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Michigan – Sexual Orientation and Gender Identity Law and Documentation of Discrimination

Abstract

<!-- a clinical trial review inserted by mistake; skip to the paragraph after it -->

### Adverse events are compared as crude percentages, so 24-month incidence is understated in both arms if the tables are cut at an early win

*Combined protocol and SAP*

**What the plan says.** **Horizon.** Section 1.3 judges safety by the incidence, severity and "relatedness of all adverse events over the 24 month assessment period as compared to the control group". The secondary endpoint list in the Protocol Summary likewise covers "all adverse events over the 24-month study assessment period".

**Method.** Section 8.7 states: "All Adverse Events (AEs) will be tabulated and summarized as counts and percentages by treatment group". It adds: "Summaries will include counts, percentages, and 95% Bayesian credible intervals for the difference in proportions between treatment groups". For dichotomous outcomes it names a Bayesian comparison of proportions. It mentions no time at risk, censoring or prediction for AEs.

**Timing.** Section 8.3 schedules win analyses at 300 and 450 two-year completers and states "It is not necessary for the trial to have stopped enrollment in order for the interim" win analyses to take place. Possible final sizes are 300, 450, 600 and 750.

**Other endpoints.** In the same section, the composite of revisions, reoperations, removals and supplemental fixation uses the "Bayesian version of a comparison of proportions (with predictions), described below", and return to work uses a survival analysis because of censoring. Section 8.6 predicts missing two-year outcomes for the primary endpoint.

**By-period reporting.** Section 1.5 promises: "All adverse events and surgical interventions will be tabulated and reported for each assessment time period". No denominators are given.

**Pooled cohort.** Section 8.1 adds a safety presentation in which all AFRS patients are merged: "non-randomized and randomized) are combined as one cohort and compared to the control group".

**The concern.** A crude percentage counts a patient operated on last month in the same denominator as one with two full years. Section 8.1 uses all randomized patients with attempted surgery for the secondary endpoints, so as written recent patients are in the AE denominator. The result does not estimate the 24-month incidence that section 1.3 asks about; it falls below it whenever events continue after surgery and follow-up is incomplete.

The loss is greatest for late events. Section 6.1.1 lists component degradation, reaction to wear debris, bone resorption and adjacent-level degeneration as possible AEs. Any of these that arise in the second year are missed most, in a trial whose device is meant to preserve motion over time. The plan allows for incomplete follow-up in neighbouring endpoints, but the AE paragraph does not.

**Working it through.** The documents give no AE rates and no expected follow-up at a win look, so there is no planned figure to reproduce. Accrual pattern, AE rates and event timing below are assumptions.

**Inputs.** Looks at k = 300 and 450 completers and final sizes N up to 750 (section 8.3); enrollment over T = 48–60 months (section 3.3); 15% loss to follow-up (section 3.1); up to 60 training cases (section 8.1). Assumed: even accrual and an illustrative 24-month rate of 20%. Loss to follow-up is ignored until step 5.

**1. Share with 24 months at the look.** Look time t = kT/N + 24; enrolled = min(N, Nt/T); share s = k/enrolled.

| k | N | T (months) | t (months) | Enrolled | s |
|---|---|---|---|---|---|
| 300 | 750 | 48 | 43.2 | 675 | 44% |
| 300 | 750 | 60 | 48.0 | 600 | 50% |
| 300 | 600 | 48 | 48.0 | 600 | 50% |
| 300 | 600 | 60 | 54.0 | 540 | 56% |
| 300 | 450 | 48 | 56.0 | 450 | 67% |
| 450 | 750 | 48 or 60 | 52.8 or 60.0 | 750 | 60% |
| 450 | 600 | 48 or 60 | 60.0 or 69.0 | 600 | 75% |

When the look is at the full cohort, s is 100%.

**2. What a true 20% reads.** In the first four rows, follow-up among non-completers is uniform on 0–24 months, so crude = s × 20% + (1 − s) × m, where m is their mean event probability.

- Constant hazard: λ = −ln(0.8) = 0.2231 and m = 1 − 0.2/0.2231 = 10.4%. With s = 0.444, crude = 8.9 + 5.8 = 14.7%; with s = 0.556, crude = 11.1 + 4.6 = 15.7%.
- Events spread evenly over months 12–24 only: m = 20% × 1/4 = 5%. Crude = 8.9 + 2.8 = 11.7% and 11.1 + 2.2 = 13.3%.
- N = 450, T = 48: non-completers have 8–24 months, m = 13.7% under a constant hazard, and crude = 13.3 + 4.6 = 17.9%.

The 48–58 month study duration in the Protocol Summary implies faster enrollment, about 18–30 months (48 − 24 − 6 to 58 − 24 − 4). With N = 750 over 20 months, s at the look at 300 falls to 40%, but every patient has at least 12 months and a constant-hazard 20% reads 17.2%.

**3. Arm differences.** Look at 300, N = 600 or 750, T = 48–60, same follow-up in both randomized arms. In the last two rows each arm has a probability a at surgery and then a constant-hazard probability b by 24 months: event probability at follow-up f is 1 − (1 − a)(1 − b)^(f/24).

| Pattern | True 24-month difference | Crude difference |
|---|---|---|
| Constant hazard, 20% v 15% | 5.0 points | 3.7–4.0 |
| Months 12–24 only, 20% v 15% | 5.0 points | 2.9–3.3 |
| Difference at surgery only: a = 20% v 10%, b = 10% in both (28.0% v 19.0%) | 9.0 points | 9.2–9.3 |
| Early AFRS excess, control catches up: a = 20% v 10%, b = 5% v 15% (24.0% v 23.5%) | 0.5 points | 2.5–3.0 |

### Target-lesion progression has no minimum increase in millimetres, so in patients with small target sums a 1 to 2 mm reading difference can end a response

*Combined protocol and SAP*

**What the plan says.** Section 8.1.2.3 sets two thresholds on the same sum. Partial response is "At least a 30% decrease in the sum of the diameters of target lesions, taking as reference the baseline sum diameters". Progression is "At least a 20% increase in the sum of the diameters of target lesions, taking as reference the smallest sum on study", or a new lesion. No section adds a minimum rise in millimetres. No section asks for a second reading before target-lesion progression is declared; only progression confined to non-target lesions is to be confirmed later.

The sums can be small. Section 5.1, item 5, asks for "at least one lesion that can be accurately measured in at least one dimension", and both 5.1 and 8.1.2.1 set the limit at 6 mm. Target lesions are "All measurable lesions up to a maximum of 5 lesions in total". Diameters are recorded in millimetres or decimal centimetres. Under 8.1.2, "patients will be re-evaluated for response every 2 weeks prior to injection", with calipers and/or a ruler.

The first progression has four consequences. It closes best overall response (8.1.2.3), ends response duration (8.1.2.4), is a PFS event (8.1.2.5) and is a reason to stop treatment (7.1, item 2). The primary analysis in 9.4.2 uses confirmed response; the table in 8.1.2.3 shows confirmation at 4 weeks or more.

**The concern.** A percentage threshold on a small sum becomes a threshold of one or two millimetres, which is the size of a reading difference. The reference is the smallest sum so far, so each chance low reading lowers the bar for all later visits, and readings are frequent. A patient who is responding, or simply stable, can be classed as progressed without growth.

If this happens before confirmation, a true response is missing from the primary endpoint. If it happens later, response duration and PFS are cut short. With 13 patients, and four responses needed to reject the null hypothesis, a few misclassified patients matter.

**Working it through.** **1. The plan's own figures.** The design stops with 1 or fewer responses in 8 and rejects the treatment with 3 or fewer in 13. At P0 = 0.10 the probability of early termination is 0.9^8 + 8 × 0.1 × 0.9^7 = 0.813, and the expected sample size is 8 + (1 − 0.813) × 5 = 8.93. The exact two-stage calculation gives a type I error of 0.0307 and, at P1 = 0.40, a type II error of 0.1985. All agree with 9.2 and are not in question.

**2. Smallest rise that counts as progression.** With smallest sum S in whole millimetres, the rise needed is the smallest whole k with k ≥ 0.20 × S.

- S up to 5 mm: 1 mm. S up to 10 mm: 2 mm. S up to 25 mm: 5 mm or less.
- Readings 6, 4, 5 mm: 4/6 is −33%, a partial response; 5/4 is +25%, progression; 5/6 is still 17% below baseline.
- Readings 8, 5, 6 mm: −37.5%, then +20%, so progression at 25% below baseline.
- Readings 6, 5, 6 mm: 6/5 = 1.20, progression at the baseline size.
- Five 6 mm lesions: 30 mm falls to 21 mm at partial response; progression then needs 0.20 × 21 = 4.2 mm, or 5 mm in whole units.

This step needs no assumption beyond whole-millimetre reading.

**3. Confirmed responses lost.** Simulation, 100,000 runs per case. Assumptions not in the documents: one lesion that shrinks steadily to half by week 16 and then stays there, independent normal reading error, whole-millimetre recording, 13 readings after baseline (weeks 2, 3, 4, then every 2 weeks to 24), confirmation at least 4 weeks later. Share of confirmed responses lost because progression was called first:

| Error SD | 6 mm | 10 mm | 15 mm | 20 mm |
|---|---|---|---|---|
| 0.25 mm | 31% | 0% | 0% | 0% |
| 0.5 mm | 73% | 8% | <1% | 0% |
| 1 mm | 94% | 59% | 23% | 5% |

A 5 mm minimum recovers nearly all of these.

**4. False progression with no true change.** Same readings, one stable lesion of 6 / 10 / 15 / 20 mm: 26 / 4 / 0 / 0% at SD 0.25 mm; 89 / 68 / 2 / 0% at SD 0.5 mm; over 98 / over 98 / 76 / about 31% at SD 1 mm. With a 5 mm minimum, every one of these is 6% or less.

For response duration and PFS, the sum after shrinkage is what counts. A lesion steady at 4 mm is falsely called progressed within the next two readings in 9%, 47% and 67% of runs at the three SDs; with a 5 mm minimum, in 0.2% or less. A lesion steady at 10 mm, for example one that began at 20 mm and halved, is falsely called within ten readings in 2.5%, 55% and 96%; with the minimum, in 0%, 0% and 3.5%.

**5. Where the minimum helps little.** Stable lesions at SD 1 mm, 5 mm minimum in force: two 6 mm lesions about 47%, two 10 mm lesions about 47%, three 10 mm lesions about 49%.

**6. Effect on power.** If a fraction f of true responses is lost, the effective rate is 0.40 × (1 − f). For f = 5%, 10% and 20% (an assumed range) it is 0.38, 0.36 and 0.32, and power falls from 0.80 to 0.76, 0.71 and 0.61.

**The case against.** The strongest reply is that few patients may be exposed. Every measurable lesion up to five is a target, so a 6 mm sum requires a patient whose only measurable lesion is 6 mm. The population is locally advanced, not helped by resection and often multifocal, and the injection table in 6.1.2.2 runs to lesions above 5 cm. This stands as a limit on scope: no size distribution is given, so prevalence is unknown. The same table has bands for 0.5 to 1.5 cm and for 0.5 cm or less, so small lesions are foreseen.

Currently, Michigan has not enacted any statewide legislation prohibiting employment discrimination on the basis of sexual orientation and gender identity. The Michigan Civil Rights Act (hereinafter referred to as the “Elliott-Larsen Civil Rights Act”), which prohibits employment discrimination based on various categories, including religion, race, and sex, does not prohibit discrimination based upon sexual orientation or gender identity. Indeed, in Barbour v. Department of Social Services, the Michigan Court of Appeals held that harassment and discrimination based upon a person’s sexual orientation is not an activity proscribed by the Elliott-Larsen Civil Rights Act. The Barbour court, however, did hold that a gender discrimination claim brought pursuant to the Elliott-Larsen Civil Rights Act may be based on incidents of homosexual advances that directly relate to the employee’s gender. More recently, a bill was introduced in January 2007 to include “sexual orientation and gender identity or expression,” but that bill did not go beyond the Judiciary Committee.

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